SHIPPENSBURG, Pa. -- In track and field's marquee event, the 100-meter dash, few saw Julius Rivera and Jonathan Dorogy as threats.
The seniors from Gateway and Seneca Valley, respectively, did not compete in any PIAA individual events a year ago, making them relative unknowns in the Pennsylvania track and field community.
But by the race's final stages, all Rivera and Dorogy could see was each other, separating themselves from the pack.
Entering the race as two of the favorites after preliminary runs, Rivera won the 100 in Class AAA, with Dorogy 0.09 seconds behind in second place. With his victory, Rivera became the first WPIAL boys champion in the 100 since 2003, and it's just the second time WPIAL athletes finished first and second in the event since 1979.
"Through my whole high school career, I had never been at a meet like this," Rivera said. "It really means a lot to end my high school career like this."
The history the two made was impressive, but it was also unlikely considering the career paths of Rivera and Dorogy.
A multi-sport athlete for much of his career, Dorogy did not start running outdoor track until his senior year at Seneca Valley. Though he ran indoor track and knew the "ins and outs" of the sport, Dorogy was still largely unfamiliar.
"I never thought I'd be running track my senior year, so to be able to do this at the end of my season, it's just unreal," he said.
While Dorogy's absence from the event's biggest stage came from a lack of participation, Rivera's was from a lack of production.
A year ago, Rivera was unable to participate in the WPIAL championships in the 100 and only participated in the PIAA championships on the Gators' 400-meter relay team.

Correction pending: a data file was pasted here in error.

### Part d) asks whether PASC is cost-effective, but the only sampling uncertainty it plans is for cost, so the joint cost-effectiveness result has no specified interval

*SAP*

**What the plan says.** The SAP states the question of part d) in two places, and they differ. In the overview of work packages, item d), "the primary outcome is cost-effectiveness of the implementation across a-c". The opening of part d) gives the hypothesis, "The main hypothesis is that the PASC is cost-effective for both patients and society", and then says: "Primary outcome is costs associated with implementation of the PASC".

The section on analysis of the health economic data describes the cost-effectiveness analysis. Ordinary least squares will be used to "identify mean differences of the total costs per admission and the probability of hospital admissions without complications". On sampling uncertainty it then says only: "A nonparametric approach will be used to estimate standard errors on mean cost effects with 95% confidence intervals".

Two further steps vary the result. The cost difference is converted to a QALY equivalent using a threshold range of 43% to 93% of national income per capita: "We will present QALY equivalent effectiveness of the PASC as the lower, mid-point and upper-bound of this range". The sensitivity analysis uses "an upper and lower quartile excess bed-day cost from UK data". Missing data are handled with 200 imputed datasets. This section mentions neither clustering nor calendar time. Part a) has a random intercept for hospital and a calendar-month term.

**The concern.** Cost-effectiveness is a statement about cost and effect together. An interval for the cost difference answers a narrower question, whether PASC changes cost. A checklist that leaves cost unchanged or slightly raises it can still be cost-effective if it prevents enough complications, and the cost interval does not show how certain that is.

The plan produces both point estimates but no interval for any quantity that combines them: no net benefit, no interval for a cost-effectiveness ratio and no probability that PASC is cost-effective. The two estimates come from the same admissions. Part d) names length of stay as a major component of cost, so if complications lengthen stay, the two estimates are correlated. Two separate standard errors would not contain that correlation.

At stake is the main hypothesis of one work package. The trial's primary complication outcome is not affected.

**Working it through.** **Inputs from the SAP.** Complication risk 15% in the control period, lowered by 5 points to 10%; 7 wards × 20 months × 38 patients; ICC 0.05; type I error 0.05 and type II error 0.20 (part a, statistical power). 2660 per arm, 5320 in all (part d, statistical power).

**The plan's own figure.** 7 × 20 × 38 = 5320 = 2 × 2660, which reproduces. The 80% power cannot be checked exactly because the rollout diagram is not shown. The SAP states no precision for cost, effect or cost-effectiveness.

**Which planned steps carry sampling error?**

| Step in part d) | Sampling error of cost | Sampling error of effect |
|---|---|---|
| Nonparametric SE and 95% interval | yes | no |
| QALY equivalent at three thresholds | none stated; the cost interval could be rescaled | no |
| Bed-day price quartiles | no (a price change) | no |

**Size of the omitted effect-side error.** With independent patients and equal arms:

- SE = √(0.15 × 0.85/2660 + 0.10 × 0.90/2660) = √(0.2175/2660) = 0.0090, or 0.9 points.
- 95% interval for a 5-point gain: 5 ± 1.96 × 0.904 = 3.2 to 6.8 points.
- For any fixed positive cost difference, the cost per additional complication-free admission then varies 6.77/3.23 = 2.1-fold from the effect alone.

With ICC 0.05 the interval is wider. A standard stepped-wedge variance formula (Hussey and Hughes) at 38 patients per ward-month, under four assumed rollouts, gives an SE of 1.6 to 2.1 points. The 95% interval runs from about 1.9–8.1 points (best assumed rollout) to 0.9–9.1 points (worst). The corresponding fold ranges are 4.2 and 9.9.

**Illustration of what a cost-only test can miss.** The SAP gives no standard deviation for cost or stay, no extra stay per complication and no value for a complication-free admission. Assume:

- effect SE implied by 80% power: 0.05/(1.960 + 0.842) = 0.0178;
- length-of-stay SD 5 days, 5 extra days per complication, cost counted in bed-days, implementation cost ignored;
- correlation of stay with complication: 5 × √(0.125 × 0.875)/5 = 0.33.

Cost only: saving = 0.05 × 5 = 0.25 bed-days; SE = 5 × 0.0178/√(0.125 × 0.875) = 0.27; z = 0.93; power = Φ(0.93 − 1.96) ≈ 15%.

Signs emerged the past month that the two could make a mark on the PIAA level, perhaps even together. A series of close competitions began at the WPIAL championships where Rivera beat Dorogy by 0.02 seconds. Dorogy followed that by posting the top preliminary time Friday.
"It's a battle," Dorogy said. "Me and Julius have been going at it for three meets now, or so, that I've been at."
Though their paths weren't conventional, Rivera and Dorogy ultimately found a common destination -- the winners' podium, where they proudly stood as the two fastest high school athletes in the state.
"Every time I went out to practice," Rivera said, "I had this in my mind all year -- that this was my goal."
Correction, May 26, 2013: Julius Rivera did qualify to compete in the WPIAL championships in 2012. An earlier version of this story inaccurately stated his ineligibility.mobilehome - hsother
Craig Meyer: email@example.com and Twitter @CraigMeyerPG. First Published May 26, 2013 4:00 AM